What is probate?
- Probate is the court supervised process that takes place after someone dies to settle his or her estate.The two main functions of probate are:
- legally transfer title of certain assets to the appropriate beneficiaries
- to determine who will oversee the distribution of the assets. When a person has completed a will, his or her assets are distributed according to the terms stated within the will.
Probate generally occurs in the state where the decedent lived at the time of death, even if he or she has only lived there a short time. One exception is for real estate, which is always probated in the state in which it is located.
What assets are not subject to the probate process?
- Property that is not subject to the probate process is called nonprobate property. Nonprobate property includes assets that are held in a way that the very terms of ownership dictates where the property will go after you die. In other words, the document that establishes ownership includes a provision that designates who will receive the property after the owner’s death. Examples include:
- Life insurance policies
- Retirement accounts
- Assets held in joint tenancy with survivorship rights
- Assets with transfer on death (TOD) designations
- Assets with payment on death (POD) designations
- Interests in trusts
If someone dies without a will, what happens?
- When a person dies without a will, the Probate court must decide how his or her assets are to be distributed. The distribution of property is governed by Massachusetts law, under which the decedent’s next of kin usually inherit the property. The major pitfalls of dying without a will are:
- the decedent’s personal wishes regarding who receives particular property may not be fulfilled
- the decedent did not take maximum advantage of tax-saving mechanisms.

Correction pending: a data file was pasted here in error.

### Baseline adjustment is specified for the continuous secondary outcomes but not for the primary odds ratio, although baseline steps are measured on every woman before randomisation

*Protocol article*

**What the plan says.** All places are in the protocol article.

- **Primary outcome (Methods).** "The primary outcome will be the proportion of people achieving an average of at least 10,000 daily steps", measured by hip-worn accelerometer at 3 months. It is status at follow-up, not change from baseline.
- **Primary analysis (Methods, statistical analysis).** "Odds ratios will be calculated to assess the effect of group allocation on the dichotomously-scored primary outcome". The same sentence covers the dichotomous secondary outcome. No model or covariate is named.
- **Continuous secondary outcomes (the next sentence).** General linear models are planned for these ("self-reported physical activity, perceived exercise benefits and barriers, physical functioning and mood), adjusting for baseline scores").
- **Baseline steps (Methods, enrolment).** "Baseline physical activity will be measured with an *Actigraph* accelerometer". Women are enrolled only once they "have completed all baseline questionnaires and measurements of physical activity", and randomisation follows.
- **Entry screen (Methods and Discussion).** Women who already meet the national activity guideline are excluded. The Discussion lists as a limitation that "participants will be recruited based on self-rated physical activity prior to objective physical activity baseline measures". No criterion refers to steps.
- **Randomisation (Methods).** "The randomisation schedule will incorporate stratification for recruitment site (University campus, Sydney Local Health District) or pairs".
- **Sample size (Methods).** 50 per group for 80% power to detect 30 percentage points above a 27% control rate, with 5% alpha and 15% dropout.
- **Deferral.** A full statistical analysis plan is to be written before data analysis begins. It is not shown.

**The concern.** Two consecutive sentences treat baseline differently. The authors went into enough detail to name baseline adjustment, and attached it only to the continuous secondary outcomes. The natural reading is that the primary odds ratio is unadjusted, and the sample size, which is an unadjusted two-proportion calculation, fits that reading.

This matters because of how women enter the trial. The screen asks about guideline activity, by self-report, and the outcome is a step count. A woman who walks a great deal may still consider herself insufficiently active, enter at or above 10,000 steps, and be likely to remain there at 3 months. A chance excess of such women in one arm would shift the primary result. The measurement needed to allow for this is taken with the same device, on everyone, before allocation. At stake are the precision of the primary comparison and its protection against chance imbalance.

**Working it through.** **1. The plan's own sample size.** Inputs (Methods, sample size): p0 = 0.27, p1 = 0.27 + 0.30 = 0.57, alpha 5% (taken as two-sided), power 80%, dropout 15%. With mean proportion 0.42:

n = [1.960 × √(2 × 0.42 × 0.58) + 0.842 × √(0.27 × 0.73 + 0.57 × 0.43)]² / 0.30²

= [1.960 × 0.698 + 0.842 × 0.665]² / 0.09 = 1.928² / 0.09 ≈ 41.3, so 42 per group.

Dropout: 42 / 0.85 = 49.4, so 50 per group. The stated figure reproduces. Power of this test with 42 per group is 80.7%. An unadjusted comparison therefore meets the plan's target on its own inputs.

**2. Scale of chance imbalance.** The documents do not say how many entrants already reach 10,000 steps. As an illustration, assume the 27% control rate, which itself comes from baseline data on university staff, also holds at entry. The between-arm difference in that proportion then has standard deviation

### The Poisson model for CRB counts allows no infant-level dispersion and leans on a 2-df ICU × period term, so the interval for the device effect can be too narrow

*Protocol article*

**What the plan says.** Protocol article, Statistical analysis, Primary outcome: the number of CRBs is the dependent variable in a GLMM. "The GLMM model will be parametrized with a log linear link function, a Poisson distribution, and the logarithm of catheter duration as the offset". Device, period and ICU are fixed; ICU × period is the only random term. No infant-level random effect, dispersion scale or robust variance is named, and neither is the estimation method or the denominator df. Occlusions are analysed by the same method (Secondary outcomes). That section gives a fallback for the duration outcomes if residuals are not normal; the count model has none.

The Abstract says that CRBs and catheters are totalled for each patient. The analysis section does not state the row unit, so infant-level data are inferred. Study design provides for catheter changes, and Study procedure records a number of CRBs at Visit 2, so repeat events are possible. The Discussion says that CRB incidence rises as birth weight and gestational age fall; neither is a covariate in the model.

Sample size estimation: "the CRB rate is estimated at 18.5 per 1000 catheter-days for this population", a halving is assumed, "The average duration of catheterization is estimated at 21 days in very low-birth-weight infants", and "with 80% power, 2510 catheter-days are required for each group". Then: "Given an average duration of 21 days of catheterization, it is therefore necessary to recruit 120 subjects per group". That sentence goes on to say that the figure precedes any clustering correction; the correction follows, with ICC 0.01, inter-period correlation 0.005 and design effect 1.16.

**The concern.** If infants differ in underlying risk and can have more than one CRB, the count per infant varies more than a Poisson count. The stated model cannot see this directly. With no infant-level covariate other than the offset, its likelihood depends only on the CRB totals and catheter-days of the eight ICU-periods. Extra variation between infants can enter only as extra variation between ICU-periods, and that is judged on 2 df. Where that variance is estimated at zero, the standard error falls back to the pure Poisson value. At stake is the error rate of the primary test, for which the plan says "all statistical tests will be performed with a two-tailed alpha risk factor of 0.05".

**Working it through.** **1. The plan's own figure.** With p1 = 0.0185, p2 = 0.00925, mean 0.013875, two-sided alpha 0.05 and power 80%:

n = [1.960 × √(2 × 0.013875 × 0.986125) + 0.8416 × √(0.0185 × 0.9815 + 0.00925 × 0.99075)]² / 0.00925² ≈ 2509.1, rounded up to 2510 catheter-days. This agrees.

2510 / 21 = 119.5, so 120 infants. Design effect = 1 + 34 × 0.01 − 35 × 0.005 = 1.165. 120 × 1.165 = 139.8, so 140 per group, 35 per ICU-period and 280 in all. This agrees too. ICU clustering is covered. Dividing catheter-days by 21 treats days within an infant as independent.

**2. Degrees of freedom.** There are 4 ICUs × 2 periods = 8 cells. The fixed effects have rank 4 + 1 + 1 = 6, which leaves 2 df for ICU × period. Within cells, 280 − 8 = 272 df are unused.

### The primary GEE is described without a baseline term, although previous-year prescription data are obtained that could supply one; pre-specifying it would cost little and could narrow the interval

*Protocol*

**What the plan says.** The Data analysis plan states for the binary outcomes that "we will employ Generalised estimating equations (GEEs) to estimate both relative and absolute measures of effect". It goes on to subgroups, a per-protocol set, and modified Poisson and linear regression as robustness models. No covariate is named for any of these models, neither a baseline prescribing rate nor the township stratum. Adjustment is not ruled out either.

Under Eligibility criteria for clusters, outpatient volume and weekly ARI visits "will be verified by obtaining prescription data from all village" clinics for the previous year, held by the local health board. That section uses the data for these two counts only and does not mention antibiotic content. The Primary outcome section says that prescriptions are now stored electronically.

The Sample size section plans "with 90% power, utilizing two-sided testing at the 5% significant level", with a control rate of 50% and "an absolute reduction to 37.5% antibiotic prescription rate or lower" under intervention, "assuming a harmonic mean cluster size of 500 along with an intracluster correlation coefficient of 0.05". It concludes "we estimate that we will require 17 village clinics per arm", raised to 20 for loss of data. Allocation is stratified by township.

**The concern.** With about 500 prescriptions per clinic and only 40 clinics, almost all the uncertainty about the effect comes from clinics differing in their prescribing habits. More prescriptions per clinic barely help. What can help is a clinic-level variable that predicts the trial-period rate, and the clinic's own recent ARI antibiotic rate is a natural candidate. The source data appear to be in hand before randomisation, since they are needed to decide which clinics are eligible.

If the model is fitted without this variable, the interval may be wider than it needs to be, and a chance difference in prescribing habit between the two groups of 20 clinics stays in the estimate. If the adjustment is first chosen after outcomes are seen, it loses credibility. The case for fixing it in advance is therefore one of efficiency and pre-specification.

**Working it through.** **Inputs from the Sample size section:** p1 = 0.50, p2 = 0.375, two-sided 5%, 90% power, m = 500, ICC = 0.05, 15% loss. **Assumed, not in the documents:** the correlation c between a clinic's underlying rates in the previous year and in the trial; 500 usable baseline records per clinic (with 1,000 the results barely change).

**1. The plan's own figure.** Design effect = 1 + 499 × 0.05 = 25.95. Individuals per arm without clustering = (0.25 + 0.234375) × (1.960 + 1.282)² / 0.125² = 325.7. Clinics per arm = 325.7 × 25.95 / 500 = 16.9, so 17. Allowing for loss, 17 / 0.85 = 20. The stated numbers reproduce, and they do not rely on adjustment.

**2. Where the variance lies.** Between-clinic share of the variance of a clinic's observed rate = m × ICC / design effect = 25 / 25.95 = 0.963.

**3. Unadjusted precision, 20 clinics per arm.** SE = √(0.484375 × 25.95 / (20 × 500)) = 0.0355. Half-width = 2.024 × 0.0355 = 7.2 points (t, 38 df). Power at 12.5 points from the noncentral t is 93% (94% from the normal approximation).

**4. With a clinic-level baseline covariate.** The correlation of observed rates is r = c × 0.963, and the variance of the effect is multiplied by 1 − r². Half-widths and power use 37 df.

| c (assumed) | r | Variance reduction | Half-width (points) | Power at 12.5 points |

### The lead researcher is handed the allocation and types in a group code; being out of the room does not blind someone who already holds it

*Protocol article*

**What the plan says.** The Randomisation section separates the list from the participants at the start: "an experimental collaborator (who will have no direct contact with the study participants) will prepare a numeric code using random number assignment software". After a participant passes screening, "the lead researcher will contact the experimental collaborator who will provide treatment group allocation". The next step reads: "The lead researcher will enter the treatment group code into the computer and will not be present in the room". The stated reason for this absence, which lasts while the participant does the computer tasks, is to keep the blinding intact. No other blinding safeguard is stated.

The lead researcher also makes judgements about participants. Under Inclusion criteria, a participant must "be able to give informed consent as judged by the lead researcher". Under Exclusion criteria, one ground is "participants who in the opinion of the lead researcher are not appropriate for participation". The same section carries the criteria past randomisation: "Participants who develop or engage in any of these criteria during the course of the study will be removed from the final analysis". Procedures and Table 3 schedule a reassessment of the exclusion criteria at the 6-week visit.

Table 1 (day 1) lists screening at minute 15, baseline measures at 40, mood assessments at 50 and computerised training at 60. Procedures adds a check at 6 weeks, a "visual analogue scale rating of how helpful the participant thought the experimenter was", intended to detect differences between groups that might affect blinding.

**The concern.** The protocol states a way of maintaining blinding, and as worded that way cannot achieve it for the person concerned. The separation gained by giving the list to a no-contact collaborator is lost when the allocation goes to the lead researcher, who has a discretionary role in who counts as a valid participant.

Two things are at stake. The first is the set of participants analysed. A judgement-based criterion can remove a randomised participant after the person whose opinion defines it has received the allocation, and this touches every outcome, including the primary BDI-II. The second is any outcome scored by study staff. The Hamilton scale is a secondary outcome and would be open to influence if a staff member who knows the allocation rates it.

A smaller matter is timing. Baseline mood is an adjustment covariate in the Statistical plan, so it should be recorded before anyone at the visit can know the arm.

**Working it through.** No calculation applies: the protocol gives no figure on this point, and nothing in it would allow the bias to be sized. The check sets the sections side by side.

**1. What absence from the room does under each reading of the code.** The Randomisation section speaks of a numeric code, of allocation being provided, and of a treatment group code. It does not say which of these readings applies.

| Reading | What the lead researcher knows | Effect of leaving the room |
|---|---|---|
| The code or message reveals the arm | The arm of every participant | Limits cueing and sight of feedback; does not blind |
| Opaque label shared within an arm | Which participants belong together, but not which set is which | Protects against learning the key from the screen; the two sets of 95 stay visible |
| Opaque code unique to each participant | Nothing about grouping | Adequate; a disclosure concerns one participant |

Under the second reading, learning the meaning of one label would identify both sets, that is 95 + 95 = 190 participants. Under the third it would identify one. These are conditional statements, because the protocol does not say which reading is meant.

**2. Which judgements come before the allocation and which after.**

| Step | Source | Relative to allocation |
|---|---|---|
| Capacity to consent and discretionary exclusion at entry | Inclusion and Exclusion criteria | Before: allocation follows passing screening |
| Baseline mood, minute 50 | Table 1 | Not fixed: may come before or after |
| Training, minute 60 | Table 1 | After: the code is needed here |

The same results can apply when someone has left an invalid will. In order to probate the estate of a relative who died intestate, you must generally obtain authority from the Probate Court to distribute the decedent’s property, depending on the type of property left in the estate.
Who is responsible for probating an estate?
- If there is a will, the executor, named by the decedent in the will, is responsible for probating the estate. If there is no will, or the will fails to name an executor, the probate court will appoint someone (known as the administrator) to handle the process. The administrator is usually the closest adult relative.
What assets are subject to the probate process?
- Property that is subject to the probate process is called probate property. Probate property includes assets that the deceased owned individually at death and that have no expressly named beneficiaries.Examples include:
- Personal property held individually, such as an automobile
Do all assets go through probate?
- No. Certain property is held in a way that the very terms of ownership control where the property will go after you die. Such property is called nonprobate property. An example of nonprobate property is a life insurance policy; you specifically state in the policy who will be paid after your death, so it is not controlled by your will.
What do I do if I’m named as an executor in someone’s will?